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Monday, May 27, 2024

7th grade student suspended for oregano

Zero Tolerance Alert:

School Officials Suspend 7th Grade Honor Student Over Innocuous Possession of Italian Herb, Oregano

CHESAPEAKE, Va. — Pointing to yet another instance of zero tolerance policies being misapplied, attorneys for The Rutherford Institute have criticized school officials at Hickory Middle School for grossly overreacting when they suspended a seventh grade honors student over allegations that he was in possession of the Italian herb oregano.

Insisting that Adam Grass, a candidate for the National Junior Honors Society, was little more than an innocent bystander to a schoolboy prank, Institute attorneys have asked school officials to reverse the 10-day suspension, rescind the recommendation for expulsion for “possession of an imitation controlled substance,” and expunge the incident from Grass’ academic record.

The Rutherford Institute’s letter to Hickory Middle School

is available at

“Zero-tolerance discipline cases are becoming increasingly absurd,” said John W. Whitehead, president of The Rutherford Institute. “Rather than responding with reason, proportionality, and compassion to childish indiscretions, schools are subjecting young people to treatment far worse than is meted out to adult defendants in the criminal justice system. It doesn’t make any sense.”

According to Rachel Grass, Adam’s mother, one of Adam’s classmates brought a plastic baggy containing oregano to school and displayed it to fellow students during their lunch period, saying, “Haha, it looks like pot.” Adam immediately backed away. However, another student took possession of the oregano. Encountering Adam in the bathroom later, that student asked him to return the oregano to the classmate who had brought it to school in the first place. Adam initially agreed, only belatedly realizing that the owner was not in his next class. Adam then gave the oregano to someone who did have class with the owner. At no time, did Adam treat the so-called “substance” as anything other than oregano or intend to deceive anyone about it. Moreover, when school officials intervened and questioned Adam about the matter, he related exactly what happened, which was corroborated by the other students interviewed by administrators and school officers.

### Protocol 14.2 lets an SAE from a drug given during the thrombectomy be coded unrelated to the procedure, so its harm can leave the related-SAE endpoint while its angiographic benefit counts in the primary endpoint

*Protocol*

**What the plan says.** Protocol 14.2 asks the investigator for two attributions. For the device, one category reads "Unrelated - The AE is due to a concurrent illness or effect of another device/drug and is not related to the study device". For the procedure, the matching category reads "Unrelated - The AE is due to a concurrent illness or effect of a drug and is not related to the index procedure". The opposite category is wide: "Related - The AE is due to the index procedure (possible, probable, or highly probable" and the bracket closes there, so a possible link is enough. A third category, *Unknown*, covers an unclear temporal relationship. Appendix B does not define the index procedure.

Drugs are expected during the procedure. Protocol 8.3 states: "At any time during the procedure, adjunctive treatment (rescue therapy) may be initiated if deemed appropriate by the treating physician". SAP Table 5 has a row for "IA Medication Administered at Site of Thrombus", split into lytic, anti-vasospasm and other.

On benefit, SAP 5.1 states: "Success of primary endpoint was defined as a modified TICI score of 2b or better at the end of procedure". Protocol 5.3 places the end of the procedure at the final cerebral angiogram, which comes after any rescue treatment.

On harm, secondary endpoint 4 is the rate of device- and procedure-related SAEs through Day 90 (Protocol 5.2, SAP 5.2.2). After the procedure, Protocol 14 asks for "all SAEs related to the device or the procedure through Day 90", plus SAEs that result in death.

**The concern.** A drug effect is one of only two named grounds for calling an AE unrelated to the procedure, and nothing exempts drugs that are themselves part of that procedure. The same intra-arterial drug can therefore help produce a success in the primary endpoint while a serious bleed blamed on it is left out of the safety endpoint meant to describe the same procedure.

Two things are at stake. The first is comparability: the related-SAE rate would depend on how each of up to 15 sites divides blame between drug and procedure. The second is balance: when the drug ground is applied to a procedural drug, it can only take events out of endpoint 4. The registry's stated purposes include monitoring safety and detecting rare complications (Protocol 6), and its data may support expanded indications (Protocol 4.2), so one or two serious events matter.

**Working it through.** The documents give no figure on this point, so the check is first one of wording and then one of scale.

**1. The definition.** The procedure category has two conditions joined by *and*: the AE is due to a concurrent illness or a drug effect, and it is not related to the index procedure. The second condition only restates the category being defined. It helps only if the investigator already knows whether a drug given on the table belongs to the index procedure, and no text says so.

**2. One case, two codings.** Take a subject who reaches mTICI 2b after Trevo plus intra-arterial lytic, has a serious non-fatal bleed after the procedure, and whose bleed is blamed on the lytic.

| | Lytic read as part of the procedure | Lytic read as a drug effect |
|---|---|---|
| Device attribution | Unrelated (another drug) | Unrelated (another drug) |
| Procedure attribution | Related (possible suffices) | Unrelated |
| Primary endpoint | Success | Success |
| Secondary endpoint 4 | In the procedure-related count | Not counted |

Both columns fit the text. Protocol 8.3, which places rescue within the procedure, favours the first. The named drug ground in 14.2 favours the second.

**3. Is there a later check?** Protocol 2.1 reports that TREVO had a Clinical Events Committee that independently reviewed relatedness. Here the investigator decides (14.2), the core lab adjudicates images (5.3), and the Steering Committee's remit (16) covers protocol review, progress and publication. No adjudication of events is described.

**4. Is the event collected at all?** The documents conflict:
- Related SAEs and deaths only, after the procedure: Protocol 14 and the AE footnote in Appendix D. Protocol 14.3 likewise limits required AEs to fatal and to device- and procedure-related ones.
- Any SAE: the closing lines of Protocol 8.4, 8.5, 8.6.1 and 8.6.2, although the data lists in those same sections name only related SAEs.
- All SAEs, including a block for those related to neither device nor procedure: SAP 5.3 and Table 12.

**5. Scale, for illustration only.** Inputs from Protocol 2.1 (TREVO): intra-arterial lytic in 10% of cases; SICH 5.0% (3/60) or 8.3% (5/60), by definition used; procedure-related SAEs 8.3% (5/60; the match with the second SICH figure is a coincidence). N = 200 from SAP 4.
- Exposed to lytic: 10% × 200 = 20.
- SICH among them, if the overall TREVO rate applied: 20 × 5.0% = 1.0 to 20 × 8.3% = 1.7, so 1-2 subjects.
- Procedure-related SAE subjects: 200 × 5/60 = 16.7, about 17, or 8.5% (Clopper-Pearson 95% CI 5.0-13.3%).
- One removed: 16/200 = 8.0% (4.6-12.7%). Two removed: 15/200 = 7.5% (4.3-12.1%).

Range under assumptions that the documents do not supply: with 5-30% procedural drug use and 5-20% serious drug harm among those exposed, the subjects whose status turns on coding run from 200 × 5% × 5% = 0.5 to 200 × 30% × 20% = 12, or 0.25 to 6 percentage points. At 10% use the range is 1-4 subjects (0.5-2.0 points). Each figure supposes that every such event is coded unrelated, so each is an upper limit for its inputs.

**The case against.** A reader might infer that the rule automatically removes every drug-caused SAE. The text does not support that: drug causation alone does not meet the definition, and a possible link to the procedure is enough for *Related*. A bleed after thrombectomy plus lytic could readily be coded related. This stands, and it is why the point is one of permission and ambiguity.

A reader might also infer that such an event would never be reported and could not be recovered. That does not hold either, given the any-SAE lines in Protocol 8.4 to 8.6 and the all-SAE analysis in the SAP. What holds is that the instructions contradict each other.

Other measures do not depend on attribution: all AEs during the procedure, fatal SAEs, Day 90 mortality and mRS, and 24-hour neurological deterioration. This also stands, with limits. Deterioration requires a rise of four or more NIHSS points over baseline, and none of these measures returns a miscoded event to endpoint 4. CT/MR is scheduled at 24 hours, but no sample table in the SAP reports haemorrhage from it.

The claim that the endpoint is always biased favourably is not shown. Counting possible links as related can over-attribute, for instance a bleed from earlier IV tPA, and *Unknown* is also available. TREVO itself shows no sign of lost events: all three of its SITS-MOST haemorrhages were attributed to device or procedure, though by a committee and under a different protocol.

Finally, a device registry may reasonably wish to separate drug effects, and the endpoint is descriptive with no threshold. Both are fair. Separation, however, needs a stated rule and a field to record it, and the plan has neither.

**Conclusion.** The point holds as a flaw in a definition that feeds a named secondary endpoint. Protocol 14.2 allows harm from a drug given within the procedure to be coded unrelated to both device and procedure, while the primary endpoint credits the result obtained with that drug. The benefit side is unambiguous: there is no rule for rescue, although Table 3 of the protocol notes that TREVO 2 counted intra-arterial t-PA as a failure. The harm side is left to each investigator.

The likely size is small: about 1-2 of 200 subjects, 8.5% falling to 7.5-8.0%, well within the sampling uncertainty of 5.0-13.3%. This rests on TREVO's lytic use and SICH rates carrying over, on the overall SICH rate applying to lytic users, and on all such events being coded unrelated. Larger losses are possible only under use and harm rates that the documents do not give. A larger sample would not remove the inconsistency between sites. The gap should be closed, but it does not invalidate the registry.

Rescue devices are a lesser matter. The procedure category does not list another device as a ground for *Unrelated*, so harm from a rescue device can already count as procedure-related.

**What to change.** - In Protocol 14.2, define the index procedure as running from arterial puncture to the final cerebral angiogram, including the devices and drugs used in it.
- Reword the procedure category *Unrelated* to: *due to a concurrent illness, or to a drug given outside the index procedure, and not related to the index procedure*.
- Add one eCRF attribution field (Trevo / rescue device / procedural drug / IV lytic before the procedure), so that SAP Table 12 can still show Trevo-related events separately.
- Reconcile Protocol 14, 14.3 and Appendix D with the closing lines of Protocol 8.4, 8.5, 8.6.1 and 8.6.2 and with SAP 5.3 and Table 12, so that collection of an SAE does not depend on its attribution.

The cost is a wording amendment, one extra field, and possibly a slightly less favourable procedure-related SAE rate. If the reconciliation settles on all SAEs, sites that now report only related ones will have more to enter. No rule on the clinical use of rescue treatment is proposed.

Despite the fact that Adam was an unwitting accomplice to what Institute attorneys describe as nothing more than a schoolboy prank, he was shown “zero tolerance” by school officials. As a result, Adam and two other students were given 10-day suspensions pending expulsion for possession and distribution of an imitation controlled substance. Institute attorneys point out that school officials may be misapplying state law in this matter, in addition to violating Adam’s constitutional rights. Specifically, Institute attorneys argue that oregano does not meet the statutory definition of “imitation controlled substance” under Virginia law and Adam did not possess the requisite intent to “give, sell, or distribute” an imitation controlled substance as defined by the Chesapeake School Board in Article XIII of its “Expectation of Conduct and Sanctions for Violation.” Moreover, “Adam had no intent to violate school policy,” Whitehead wrote in his letter. “His intent was merely to convey a harmless bag of oregano back to its rightful owner.”




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